Jury orders Microsoft, Autodesk to pay in patent case

A Texas jury has awarded z4 Technologies US$115 million from Microsoft and $18 million from Autodesk to settle a 2004 patent-infringment suit.

A jury in Texas on Wednesday awarded z4 Technologies $US115 million from Microsoft and $US18 million from Autodesk to settle a patent-infringment suit filed in September 2004.

A verdict in the U.S. District Court in Tyler, Texas, found that both Microsoft and Autodesk infringed on two patents held by z4 Technologies -- U.S. Patent No. 6,044,471 and U.S. Patent No. 6,785,825. The patents are for product-activation technology aimed at preventing unauthorized use or piracy of software.

Z4 Technologies, a private company founded by David Colvin, develops digital rights management technology. The company could not immediately be reached for comment on Thursday.

Both Autodesk and Microsoft continue to contend that neither company infringed on z4's patents.

Caroline Kawashima, a spokeswoman for Autodesk, said the company is "disappointed" with the verdict. "We developed our own product-activation technology before z4 filed the patent," she said.

"While we are disappointed with this verdict, we continue to contend that there was no infringement of any kind and that the facts in this case show that Microsoft developed its own product activation technologies well before z4 Technologies filed for its patent," Microsoft said in an e-mail statement through its public relations firm Waggener Edstrom.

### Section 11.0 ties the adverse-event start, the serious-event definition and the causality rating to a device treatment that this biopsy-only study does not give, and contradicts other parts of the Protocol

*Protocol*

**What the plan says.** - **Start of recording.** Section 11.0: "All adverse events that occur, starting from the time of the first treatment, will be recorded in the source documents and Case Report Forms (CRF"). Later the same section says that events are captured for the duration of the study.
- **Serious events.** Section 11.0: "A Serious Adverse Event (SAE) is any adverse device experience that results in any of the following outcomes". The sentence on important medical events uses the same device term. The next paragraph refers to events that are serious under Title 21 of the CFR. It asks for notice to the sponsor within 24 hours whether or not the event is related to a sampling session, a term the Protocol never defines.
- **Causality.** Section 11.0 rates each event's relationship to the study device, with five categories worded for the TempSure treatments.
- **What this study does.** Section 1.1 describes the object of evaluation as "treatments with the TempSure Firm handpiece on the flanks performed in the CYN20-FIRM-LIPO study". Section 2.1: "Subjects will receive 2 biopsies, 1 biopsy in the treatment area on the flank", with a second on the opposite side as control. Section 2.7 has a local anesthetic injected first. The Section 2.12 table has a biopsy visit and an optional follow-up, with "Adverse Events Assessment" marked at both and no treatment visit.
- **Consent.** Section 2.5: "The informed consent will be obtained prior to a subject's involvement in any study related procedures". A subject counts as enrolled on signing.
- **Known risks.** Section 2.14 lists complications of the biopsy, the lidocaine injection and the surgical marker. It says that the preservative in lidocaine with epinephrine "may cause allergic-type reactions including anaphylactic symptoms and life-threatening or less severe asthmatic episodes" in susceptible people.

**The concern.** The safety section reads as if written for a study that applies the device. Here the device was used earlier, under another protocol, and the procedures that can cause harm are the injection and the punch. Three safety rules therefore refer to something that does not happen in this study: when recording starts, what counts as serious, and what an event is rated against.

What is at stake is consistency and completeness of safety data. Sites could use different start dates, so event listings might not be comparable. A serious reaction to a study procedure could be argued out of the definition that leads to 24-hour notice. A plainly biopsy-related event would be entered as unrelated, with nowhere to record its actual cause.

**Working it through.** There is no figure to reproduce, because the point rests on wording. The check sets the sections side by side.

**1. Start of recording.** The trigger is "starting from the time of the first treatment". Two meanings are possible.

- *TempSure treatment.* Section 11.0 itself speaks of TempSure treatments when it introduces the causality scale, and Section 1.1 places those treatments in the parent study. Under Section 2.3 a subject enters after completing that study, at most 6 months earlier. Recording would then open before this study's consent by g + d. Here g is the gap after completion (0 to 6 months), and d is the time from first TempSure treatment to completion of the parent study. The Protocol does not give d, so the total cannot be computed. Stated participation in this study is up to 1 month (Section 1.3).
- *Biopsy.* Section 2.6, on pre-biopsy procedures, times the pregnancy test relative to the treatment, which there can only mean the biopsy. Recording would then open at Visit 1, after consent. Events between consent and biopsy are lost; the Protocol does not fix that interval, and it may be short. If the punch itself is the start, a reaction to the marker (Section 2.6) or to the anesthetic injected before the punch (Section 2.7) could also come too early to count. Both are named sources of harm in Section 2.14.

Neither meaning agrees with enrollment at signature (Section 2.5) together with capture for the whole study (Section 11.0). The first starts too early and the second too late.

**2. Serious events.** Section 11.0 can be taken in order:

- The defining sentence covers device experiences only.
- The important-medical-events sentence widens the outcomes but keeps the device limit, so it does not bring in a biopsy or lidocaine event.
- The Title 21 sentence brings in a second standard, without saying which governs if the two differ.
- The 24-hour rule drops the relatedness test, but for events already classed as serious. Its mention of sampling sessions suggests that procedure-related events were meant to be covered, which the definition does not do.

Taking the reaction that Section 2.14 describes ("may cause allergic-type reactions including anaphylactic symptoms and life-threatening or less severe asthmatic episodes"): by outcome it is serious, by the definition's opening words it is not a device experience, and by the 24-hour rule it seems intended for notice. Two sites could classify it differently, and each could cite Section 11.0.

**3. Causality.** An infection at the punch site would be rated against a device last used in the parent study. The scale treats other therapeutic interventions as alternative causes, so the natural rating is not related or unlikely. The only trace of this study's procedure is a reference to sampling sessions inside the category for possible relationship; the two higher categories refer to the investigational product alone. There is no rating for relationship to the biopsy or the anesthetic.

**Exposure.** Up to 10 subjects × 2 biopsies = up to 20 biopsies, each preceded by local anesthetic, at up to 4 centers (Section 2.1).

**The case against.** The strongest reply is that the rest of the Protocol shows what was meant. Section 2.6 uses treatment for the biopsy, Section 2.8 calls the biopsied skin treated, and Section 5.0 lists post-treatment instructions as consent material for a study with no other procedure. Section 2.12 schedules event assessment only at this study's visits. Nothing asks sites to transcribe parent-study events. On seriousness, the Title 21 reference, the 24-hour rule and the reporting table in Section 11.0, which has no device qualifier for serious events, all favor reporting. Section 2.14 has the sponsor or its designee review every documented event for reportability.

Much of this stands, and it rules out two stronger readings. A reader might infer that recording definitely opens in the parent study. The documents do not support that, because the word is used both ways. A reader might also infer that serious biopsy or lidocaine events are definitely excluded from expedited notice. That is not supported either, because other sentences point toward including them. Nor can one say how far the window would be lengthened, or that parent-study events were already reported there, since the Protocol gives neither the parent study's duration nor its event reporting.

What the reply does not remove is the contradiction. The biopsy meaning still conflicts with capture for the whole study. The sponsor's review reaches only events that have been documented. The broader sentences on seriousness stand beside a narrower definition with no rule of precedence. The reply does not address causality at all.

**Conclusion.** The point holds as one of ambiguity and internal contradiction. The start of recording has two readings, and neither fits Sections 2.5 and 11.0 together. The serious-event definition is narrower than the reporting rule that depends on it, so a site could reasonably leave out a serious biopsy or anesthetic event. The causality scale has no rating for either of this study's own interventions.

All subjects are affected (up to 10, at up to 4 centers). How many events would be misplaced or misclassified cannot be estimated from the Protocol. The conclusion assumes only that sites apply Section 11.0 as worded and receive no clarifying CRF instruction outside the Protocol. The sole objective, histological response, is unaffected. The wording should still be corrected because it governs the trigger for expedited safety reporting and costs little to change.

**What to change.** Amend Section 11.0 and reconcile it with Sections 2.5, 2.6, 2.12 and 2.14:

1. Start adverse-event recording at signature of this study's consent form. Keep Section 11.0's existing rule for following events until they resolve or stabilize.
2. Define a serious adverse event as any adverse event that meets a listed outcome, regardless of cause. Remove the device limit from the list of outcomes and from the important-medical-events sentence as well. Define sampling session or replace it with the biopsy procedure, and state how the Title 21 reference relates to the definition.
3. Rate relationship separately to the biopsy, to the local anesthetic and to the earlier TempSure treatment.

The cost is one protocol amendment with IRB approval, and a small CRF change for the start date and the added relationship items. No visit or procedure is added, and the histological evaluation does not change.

Furthermore, Microsoft said that the court has yet to rule on whether z4 withheld information from the U.S. Patent and Trademark Office about other companies' product-activation technologies when it submitted its own applications for the patents. If this is found to be true, it would render its patent claims unenforceable, the company said.

"We will await resolution of all issues by the trial court before we make any decisions," Microsoft said.

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